Letters to the Editor

New Madrid fault, Syria, Obamacare

Updated: 2013-09-04T22:43:56Z

New Madrid fault

I like the old buildings. But the issue is the New Madrid fault.

We know the U.S. Geological Survey thinks a major earthquake may happen here. But neither we nor the agency really knows when.

It is in my California refugee thoughts. Should people here be going about retrofitting the old masonry buildings?

There was no U.S. Geological Survey when the New Madrid fault moved the last time. And it takes a movement to find additional faults that may be here.

If it moves at night, the deaths and injuries will be in the hundreds. But if occurs during the day, the number could be in the thousands.

And the city fathers want to build a new airport? That money must be spent downtown on the seismic retrofitting that should be done.

Nelson Duncan

Gladstone

U.S. and Syria

I listened to President Barack Obama’s address Saturday and was dismayed by the reason he spoke. I laud him for a job well done to present this dilemma to Congress before taking action.

On this same weekend, civil rights activists shared memories of the March on Washington. The unrest in our country about the Vietnam War was also mentioned.

The beatings, tear-gassing and incarceration by our government against its citizens during the civil rights movement and Vietnam War protests came to mind. I raise these questions:

• Had another country involved itself in our discord and conflict of government and protests at that time, how would we have reacted? What say today’s leaders with this shoe worn on the other foot?

• Will our involvement, if by only a missile strike, really make a difference? Will it stop the conflict or perpetuate it?

• How can we send any more American dollars overseas when we have our own wars to fight here, specifically against poverty and hunger?

I wish for solutions. U.S. involvement in the Syrian conflict will not create paths to peace but merely build more bridges for those angry with the United States.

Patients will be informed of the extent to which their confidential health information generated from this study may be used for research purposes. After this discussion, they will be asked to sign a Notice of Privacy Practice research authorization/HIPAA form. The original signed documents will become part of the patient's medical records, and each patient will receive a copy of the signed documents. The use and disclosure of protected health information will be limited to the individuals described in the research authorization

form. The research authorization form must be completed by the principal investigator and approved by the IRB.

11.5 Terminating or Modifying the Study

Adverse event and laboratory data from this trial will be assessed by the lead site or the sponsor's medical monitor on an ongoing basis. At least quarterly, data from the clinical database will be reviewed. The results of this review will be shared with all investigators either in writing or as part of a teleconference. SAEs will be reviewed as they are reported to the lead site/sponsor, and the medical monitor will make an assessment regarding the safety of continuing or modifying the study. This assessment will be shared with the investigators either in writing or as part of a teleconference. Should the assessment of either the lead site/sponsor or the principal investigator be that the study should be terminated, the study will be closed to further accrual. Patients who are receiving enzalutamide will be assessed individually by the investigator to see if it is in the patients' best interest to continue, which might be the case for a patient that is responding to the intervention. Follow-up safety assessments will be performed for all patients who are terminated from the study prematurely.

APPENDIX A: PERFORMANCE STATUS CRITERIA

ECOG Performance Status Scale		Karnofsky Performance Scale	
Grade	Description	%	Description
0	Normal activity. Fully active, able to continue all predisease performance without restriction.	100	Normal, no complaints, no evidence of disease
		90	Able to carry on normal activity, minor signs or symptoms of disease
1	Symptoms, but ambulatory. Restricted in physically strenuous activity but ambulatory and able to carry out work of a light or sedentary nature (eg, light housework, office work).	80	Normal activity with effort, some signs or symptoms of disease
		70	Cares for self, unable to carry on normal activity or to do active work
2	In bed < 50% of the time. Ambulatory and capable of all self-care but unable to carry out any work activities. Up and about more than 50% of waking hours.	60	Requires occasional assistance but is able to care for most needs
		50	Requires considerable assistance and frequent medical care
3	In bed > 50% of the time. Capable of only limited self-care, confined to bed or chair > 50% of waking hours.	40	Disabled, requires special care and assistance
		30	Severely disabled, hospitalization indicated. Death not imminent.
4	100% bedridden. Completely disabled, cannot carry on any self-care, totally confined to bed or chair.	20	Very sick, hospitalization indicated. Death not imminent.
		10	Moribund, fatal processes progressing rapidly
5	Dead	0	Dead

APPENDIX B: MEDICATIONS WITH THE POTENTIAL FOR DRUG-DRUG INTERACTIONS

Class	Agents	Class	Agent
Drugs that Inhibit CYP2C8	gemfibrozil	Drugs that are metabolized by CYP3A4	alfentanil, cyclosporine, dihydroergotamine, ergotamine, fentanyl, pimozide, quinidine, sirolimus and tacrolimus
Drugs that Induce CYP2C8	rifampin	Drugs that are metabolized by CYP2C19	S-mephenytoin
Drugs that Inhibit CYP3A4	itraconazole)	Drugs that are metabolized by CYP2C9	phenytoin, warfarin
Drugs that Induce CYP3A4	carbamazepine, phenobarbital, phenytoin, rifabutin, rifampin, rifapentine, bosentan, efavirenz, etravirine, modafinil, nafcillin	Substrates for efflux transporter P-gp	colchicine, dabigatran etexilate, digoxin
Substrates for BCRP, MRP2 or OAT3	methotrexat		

Cynthia Myers

Belton

Sanchez column

We know that full-time work is the best way to escape poverty, and it is our goal to help people obtain jobs and provide for their families.

Mary Sanchez in her Aug. 29 column, “Kansas policies hurting families,” stated that reforms unfairly targeted mothers and their infants by increasing work requirements to receive assistance.

Although most moms would love to stay home with their children and get paid for it, that’s not the reality for the vast majority of women. Employers may offer maternity leave, but it is generally for no more than 12 weeks and is often not paid or is paid at a portion of the woman’s actual wages.

We are asking parents who receive day care assistance to work much less — 28 hours a week. And if you look at the income requirement, someone making more than $30,000 a year at a good job can still qualify for assistance.

According to a recent report, we still rank 22nd in the country when it comes to benefit packages.

If you factor in most Kansas welfare programs, a person can “make” more on welfare than working a full-time minimum wage job. This isn’t fair to the families that go to work every day.

Phyllis Gilmore

Secretary

Kansas Department

for Children and Families

Olathe

Obamacare for all

It sounds as if our Congress members and their staffers are attempting to get out of Obamacare because it does not exempt them. I thought it would cover everyone from the president on down.

They should come on down and see how the taxpayers live.

John Laird

Kansas City

Undermining Missouri

Supporters of HB 253, a misguided proposal to cut taxes in Missouri, either erroneously or disingenuously contend that it will help Missouri compete with other states. However, Missouri already has one of the country’s lowest effective tax rates, and more tax cuts would actually undermine our ability to compete.